Nerf N-Strike Elite

8.0 Overall Score

Written by on December 1, 2009 in


Nerf N-Strike Elite is EA Play’s sequel to to last years target shooter for younger girls and boys.  I expected a lot of ‘cheese’ with this game; I mean, it’s Nerf.  Growing up when I wanted a gun or football, I always got the spongy Nerf version instead.  It was cool, it got the job done, but wasn’t quite what I had in mind.  However, in this case I was pleasantly surprised with this on-rails shooter from EA.   Don’t get me wrong though; there was still some ‘cheese’ in this game.

The hook with this bundle is the included working Nerf dart blaster, the Switch Shot EX-3 and a Red Reveal scope.  The barrel of the blaster is removable, leaving room for the Wii-mote, making this a very comfortable and sturdy light gun.  This exact blaster was in the first Nerf N-Strike bundle released in 2008.  The Elite bundle includes a pop-up red lens which reveals access keys to locked doors, codes to upgrade blasters, and most importantly weak spots on the attacking robots.

  I equipped my 5-year old with the Switch Shot EX-3, attached the Red Reveal scope, and we embarked on our adventure.  The storyline put my son and me in a group of four N-Strike Elite members snaking through a canyon in search of the rogue robot B.O.B.  Throughout each chapter we blasted robots, kept our eye out for canisters (Nerf currency) and looked for opportunities to use Red Reveal scope.  The only other mode was a blasting range, giving us an opportunity to get the highest score with any of the 16 blasters.


After our first session with the game, my son’s favorite part was the blaster customization.  Depending on how many canisters we found during game play, we had the option to spend them to upgrade almost everything about the blaster.  Not only could we change the color of the blasters we waved about, but some of the upgrades include dart damage, rate of fire, reload rate, adding a targeting laser or an additional barrel.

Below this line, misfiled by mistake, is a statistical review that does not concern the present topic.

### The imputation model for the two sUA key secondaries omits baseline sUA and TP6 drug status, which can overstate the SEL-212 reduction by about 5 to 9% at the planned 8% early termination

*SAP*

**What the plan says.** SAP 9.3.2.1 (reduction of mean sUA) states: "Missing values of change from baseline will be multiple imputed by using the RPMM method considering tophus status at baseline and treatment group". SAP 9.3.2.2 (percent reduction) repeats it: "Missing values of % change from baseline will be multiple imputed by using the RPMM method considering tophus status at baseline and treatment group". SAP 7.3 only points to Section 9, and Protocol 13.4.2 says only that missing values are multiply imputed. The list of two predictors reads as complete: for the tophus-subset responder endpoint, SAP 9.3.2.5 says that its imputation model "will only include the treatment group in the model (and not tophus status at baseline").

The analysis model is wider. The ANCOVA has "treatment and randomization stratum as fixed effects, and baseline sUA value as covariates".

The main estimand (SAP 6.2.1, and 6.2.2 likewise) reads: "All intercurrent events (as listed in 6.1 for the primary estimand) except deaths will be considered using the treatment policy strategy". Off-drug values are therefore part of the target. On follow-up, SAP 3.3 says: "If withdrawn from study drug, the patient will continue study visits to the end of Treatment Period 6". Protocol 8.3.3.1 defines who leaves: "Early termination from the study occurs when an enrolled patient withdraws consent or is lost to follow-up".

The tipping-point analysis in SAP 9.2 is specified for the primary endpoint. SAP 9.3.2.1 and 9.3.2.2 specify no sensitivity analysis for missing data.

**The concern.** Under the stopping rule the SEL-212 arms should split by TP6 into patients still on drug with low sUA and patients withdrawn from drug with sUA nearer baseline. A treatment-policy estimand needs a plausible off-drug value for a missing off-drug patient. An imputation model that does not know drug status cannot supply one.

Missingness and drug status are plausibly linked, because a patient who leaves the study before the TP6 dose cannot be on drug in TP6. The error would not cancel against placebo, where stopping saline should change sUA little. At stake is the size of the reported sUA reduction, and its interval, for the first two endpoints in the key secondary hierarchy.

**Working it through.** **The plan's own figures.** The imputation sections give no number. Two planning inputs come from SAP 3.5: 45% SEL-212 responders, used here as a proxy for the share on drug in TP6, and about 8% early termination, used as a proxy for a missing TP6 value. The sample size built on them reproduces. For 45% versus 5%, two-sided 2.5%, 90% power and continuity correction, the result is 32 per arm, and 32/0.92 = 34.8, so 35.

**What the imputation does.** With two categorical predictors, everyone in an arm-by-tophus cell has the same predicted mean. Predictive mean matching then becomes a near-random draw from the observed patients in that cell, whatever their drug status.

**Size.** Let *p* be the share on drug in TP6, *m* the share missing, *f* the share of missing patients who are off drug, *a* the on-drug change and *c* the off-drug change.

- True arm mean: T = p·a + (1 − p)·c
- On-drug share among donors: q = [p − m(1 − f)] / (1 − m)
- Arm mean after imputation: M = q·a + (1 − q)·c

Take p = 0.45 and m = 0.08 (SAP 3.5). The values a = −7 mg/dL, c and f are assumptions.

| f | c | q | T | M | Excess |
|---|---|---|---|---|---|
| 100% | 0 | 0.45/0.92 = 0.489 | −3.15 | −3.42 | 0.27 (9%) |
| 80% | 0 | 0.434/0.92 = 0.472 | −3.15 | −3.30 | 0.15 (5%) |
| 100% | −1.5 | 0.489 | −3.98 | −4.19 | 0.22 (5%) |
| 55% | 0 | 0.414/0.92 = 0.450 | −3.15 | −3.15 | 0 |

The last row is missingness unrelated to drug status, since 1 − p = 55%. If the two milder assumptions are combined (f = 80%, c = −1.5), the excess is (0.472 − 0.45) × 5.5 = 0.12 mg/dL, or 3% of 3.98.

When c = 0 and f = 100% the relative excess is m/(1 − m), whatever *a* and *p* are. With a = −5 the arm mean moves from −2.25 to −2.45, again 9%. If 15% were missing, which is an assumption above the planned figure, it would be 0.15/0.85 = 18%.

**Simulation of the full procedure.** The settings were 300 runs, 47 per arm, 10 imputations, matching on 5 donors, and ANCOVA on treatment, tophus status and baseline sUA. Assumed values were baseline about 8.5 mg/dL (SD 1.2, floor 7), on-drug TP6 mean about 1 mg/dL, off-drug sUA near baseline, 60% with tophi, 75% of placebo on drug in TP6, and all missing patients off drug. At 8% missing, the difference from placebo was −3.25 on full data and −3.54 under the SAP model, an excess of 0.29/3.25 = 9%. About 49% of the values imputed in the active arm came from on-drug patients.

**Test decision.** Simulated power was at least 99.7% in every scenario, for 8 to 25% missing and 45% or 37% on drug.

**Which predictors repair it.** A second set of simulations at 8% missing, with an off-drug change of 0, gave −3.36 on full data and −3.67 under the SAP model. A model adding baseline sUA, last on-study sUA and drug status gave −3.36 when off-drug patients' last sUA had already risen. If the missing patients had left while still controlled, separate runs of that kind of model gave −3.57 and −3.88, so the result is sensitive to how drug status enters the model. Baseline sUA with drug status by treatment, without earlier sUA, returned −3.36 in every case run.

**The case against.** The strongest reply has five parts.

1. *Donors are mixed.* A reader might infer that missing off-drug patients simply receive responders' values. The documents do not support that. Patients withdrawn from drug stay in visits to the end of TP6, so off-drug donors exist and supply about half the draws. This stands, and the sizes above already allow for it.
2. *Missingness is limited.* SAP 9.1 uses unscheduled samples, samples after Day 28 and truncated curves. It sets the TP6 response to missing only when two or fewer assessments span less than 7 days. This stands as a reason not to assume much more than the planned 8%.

Before each chapter, the game gave us the choice of number of players (1 or 2), choice of difficulty (easy, normal, and hard) and which of the 4 characters to play.  Each of the 4 characters has up to 4 blasters to choose from. During game play you can cycle through the character’s unlocked blasters.


We completed the campaign in three sittings, for a total of about 3 hours; after which, my son’s favorite part switched from the blaster customization to the robot blasting during the campaign.  It was surprisingly fun to blow away the robots with nothing more than a steady barrage of darts. Because the action for 1 player or 2 players all takes place on one screen, I thought it might be fun to dual-wield.  I grabbed the Switch Shot and a Wii-mote and blew threw some chapters.  Not only was this fun, but added a needed layer of complexity to the game.


Nerf is synonymous with safety and fun, and this game is both.  While I found the IR to be a bit skittish and the blasting repetitive, my son and I did enjoy the game play elements, the customization options and the flexibility of the game.  I’m not sure we’ll spend a lot of time with the game in the future, but we will be using the Nerf blaster for other Wii games.

Nerf N-Strike Elite is rated E10+ and is on store shelves now. A copy of Nerf N-Strike Elite was provided to The Married Gamers for purposes for our review and evaluation. 


Married Gamers Grade: B


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Author: Jeff Jones View all posts by

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